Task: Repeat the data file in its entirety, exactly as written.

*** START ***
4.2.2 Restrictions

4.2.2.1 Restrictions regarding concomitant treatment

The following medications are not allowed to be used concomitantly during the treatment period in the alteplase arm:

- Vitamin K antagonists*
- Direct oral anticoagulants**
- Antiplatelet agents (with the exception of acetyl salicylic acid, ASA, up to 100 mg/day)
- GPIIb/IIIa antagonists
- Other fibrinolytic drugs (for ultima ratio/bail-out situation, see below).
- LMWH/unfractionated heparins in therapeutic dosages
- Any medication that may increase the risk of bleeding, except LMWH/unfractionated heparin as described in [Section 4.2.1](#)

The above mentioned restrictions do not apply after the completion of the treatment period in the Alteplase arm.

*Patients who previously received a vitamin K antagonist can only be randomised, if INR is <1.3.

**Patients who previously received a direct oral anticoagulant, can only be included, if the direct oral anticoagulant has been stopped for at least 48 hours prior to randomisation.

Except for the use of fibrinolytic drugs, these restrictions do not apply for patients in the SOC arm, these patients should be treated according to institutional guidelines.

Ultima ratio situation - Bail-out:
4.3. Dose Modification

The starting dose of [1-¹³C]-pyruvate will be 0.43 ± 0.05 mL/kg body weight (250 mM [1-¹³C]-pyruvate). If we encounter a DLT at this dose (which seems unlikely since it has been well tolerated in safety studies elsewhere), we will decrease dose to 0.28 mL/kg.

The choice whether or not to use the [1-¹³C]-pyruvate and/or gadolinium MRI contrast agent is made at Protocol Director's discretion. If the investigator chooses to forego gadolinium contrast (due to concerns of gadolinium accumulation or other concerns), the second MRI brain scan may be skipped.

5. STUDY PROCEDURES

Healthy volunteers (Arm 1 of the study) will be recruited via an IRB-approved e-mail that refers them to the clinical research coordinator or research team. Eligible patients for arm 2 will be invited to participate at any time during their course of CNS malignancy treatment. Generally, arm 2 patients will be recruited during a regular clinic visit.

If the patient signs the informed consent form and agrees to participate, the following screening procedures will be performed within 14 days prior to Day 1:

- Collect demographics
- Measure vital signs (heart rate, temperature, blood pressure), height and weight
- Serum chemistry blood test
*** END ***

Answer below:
4.2.2 Restrictions

4.2.2.1 Restrictions regarding concomitant treatment

The following medications are not allowed to be used concomitantly during the treatment period in the alteplase arm:

- Vitamin K antagonists*
- Direct oral anticoagulants**
- Antiplatelet agents (with the exception of acetyl salicylic acid, ASA, up to 100 mg/day)
- GPIIb/IIIa antagonists
- Other fibrinolytic drugs (for ultima ratio/bail-out situation, see below).
- LMWH/unfractionated heparins in therapeutic dosages
- Any medication that may increase the risk of bleeding, except LMWH/unfractionated heparin as described in [Section 4.2.1](#)

The above mentioned restrictions do not apply after the completion of the treatment period in the Alteplase arm.

*Patients who previously received a vitamin K antagonist can only be randomised, if INR is <1.3.

**Patients who previously received a direct oral anticoagulant, can only be included, if the direct oral anticoagulant has been stopped for at least 48 hours prior to randomisation.

Except for the use of fibrinolytic drugs, these restrictions do not apply for patients in the SOC arm, these patients should be treated according to institutional guidelines.

Ultima ratio situation - Bail-out:
4.3. Dose Modification

The starting dose of [1-¹³C]-pyruvate will be 0.43 ± 0.05 mL/kg body weight (250 mM [1-¹³C]-pyruvate). If we encounter a DLT at this dose (which seems unlikely since it has been well tolerated in safety studies elsewhere), we will decrease dose to 0.28 mL/kg.

The choice whether or not to use the [1-¹³C]-pyruvate and/or gadolinium MRI contrast agent is made at Protocol Director's discretion. If the investigator chooses to forego gadolinium contrast (due to concerns of gadolinium accumulation or other concerns), the second MRI brain scan may be skipped.

5. STUDY PROCEDURES

Healthy volunteers (Arm 1 of the study) will be recruited via an IRB-approved e-mail that refers them to the clinical research coordinator or research team. Eligible patients for arm 2 will be invited to participate at any time during their course of CNS malignancy treatment. Generally, arm 2 patients will be recruited during a regular clinic visit.

If the patient signs the informed consent form and agrees to participate, the following screening procedures will be performed within 14 days prior to Day 1:

- Collect demographics
- Measure vital signs (heart rate, temperature, blood pressure), height and weight
- Serum chemistry blood test